The brothers Michael (lead vocals, guitar) and David Dhamers (backup vocals, bass) joked with the assembled crowd, “Yes, we do look like the brothers of Ed Sheeran!” but once they opened the mics, their excellent musicianship shone through. They make a habit of hitting many of the local watering holes, so you might want to keep your eyes out for The Hand of Reason.

Decker Fair of the Hand of Reason. Photo by Earl Burton.

A big trend in the world of hard rock has been the advent of the female-fronted hard rock band. These ladies bring powerful voices that soar above the din of the band behind them, making for a juxtaposition of sounds that currently is the rage of the rock world (think Halestorm, Evanescence, The Pretty Reckless, et. al.). The lead and headliner for the Saturday night show at the Brass Mug in Tampa fit into this category while bringing their own very distinct styles to the fore.

Once The Hand of Reason had cleared the stage, the band RōZY (pronounced Rosy) was ready to seize the night. Kicking off a bit of a “family” theme, RōZY is led by singer/guitarist Zoe Flores and her drummer sister Molly. After winning a Houston talent contest, the sisters decided to get serious, appearing on the Vans Warped Tour in 2015 and opening for Godsmack, King’s X, and Creed’s Scott Stapp.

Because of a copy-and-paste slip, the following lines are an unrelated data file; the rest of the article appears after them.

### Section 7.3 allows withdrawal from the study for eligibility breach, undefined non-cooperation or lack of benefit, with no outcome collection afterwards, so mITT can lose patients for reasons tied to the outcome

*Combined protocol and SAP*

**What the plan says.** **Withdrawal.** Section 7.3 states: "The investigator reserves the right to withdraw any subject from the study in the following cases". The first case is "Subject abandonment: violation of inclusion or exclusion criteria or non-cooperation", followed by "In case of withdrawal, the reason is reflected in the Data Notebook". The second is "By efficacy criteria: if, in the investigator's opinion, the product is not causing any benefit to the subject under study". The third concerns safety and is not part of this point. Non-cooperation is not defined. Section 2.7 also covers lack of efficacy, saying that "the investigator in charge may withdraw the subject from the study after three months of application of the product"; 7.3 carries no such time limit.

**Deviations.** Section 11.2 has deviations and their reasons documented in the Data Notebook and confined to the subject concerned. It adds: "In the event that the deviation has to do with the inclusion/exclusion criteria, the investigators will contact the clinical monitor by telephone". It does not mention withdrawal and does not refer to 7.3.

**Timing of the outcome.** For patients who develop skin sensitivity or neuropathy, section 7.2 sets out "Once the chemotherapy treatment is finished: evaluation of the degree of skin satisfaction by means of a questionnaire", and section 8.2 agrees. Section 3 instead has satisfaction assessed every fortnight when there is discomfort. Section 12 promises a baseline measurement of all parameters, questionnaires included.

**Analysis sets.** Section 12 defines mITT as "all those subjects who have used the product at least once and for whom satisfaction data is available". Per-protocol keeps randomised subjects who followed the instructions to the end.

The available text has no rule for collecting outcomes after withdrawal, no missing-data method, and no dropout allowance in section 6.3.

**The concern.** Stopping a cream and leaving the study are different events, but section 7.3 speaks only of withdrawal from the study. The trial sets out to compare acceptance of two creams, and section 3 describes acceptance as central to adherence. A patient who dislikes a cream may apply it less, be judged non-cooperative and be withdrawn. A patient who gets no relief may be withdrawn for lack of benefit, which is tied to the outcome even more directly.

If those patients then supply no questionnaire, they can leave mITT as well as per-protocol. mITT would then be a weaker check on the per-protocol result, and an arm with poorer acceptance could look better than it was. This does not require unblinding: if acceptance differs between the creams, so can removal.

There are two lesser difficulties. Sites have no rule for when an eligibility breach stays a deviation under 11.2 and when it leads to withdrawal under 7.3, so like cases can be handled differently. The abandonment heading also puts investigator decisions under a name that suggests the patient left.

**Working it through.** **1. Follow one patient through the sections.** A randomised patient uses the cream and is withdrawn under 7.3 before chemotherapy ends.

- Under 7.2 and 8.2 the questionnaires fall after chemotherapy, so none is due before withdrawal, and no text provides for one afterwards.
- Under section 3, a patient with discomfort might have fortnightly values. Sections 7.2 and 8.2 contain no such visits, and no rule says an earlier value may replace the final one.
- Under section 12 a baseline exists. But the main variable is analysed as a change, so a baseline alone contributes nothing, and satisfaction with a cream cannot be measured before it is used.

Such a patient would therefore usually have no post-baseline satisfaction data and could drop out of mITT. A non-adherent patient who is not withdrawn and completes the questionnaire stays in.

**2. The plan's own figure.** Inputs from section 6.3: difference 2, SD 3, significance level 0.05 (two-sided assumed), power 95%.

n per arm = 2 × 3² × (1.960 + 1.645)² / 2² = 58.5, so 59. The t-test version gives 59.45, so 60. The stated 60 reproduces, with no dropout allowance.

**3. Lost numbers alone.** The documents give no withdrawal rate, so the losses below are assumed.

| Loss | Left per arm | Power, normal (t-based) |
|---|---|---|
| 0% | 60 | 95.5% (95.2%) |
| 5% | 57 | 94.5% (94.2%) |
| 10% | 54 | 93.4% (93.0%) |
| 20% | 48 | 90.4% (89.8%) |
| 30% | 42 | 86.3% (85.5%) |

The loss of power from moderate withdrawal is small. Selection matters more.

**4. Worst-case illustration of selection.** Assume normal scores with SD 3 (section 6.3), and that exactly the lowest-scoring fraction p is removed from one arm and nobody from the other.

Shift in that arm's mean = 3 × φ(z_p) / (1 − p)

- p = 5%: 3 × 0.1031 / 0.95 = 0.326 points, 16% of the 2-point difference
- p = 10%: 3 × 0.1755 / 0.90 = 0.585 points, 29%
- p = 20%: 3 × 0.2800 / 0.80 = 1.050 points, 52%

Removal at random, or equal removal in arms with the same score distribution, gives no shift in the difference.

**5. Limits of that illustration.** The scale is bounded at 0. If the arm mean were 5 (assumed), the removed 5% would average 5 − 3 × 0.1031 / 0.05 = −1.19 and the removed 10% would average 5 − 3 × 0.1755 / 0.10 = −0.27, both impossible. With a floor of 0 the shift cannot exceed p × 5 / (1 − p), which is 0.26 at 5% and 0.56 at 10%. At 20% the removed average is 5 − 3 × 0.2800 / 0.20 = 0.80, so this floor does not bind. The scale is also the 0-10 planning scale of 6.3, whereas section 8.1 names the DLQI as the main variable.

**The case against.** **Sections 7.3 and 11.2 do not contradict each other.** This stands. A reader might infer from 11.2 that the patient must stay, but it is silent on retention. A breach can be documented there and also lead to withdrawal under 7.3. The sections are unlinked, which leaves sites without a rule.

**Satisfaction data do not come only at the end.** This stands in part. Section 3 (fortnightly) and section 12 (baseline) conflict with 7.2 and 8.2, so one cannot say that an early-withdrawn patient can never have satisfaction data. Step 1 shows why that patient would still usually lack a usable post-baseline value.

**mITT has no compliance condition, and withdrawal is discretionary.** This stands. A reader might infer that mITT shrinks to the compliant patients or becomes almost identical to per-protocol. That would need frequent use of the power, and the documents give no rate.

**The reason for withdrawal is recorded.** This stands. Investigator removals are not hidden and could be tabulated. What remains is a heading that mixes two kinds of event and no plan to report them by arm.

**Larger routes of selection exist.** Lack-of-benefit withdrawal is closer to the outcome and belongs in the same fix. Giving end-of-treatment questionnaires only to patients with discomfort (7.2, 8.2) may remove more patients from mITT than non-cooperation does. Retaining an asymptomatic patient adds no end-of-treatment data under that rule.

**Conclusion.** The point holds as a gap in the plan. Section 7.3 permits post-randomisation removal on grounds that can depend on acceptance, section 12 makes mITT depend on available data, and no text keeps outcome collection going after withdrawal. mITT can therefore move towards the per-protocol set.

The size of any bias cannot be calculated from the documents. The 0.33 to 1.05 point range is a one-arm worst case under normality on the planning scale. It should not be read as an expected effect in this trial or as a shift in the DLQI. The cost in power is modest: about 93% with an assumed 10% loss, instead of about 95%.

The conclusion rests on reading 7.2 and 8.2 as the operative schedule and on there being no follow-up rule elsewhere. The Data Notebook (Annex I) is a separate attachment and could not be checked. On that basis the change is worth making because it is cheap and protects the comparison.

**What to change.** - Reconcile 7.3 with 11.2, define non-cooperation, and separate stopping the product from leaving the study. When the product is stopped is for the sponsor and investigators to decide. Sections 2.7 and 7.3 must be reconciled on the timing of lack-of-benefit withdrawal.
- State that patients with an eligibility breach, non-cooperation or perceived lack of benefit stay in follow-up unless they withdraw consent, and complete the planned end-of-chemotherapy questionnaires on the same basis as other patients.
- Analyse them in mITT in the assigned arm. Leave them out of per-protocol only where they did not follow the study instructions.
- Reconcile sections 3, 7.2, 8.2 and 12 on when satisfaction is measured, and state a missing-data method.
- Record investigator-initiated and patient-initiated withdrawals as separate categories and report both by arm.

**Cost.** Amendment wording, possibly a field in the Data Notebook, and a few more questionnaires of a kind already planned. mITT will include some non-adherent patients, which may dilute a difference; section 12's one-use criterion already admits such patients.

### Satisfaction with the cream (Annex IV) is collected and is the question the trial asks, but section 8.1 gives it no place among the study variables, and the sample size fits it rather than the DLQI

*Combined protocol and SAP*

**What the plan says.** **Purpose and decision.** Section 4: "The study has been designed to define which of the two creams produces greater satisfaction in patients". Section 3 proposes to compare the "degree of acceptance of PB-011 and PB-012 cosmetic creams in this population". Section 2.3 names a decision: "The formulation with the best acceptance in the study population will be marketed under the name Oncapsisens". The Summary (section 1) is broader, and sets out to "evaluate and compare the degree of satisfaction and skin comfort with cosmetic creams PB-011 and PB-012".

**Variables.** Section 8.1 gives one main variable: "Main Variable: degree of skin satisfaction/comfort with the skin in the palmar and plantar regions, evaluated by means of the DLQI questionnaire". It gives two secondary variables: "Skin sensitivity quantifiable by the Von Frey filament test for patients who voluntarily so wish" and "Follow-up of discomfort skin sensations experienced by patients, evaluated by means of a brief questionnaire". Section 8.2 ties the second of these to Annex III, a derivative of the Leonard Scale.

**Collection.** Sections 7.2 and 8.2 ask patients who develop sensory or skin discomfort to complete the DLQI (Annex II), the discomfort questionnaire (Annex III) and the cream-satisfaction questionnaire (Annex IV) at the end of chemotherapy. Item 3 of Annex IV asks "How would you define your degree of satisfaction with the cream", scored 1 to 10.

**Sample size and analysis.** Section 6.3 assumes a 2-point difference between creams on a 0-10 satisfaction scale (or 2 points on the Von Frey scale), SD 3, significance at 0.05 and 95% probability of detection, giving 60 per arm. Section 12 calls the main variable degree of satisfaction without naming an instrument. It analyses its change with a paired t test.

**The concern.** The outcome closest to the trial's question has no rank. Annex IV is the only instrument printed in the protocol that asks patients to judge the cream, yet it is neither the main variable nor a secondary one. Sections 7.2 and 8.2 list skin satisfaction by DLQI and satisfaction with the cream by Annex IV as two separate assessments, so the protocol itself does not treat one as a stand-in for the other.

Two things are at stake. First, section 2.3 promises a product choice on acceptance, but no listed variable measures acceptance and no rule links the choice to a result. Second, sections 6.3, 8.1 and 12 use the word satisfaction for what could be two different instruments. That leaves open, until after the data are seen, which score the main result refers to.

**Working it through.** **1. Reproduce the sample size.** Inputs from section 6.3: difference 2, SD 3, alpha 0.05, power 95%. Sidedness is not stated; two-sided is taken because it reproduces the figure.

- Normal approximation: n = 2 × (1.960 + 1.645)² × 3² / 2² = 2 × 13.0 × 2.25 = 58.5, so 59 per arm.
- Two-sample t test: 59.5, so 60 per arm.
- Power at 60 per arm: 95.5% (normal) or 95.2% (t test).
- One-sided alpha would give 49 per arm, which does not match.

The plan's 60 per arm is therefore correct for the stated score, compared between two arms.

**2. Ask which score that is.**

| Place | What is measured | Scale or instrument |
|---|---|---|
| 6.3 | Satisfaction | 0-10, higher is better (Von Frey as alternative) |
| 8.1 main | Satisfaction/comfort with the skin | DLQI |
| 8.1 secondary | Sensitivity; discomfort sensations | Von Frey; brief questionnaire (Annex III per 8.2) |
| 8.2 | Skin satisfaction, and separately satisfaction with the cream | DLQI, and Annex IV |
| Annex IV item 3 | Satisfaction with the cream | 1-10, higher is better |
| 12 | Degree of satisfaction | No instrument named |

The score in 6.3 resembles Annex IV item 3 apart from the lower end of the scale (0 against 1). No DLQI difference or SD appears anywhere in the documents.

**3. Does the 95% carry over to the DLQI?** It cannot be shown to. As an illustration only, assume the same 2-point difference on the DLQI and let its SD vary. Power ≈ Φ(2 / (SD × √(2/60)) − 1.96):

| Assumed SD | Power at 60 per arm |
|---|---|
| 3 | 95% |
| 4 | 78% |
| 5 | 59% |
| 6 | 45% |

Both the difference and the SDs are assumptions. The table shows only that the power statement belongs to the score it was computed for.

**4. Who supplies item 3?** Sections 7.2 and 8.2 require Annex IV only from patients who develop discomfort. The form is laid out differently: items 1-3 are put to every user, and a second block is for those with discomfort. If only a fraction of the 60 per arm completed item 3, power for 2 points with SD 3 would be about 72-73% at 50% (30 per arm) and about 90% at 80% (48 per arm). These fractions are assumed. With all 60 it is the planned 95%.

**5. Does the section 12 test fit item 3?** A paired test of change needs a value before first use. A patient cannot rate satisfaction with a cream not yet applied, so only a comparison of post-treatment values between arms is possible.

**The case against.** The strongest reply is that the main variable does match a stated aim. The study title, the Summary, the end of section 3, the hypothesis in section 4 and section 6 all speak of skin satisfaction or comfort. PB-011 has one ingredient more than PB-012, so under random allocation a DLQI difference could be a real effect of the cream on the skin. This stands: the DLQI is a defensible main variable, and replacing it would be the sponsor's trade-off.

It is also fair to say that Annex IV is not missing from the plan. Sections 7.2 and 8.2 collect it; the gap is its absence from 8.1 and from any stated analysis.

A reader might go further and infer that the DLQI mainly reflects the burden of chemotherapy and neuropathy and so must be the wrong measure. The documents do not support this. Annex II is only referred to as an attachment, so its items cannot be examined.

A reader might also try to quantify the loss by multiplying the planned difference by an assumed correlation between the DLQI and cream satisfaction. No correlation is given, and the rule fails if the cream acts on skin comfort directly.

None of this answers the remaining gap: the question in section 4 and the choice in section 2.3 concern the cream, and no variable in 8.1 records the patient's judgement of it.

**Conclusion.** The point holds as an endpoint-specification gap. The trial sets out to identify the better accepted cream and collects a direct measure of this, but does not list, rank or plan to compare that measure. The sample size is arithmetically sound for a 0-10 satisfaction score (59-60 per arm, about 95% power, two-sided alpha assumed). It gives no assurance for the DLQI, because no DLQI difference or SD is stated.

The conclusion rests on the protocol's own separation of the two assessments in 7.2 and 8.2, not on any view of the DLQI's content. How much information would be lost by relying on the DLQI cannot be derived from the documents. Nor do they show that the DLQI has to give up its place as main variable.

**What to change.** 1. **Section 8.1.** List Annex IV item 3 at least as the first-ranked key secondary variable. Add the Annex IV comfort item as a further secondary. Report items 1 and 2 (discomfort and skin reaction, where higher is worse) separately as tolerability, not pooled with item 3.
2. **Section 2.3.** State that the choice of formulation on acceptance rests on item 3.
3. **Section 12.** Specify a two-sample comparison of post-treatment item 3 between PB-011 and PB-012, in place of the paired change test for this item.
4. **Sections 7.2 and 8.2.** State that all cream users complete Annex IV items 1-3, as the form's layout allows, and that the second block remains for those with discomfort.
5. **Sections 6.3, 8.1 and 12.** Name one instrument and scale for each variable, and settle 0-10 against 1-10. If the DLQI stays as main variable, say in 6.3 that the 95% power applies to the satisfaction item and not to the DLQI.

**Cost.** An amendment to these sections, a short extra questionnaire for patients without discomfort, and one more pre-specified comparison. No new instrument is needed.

Rockstar G of Fyre Inside. Photo by Earl Burton.

Along with their fellow bandmates Brandon Martinez (lead guitar) and Aris Weathersby (bass), RōZY has begun to make their mark on the music world, and they hammered the Tampa Brass Mug audience with a full-out aural assault. Molly’s vocals were on point throughout the night, and she even picked up the guitar herself, ably holding her own alongside Martinez (“Pretty Lonely,” from their current EP Crybaby, was particularly notable). It is hard to believe that this is a band that has been around for over a decade, and it shouldn’t be long until they’re the headliners for such a tour as this.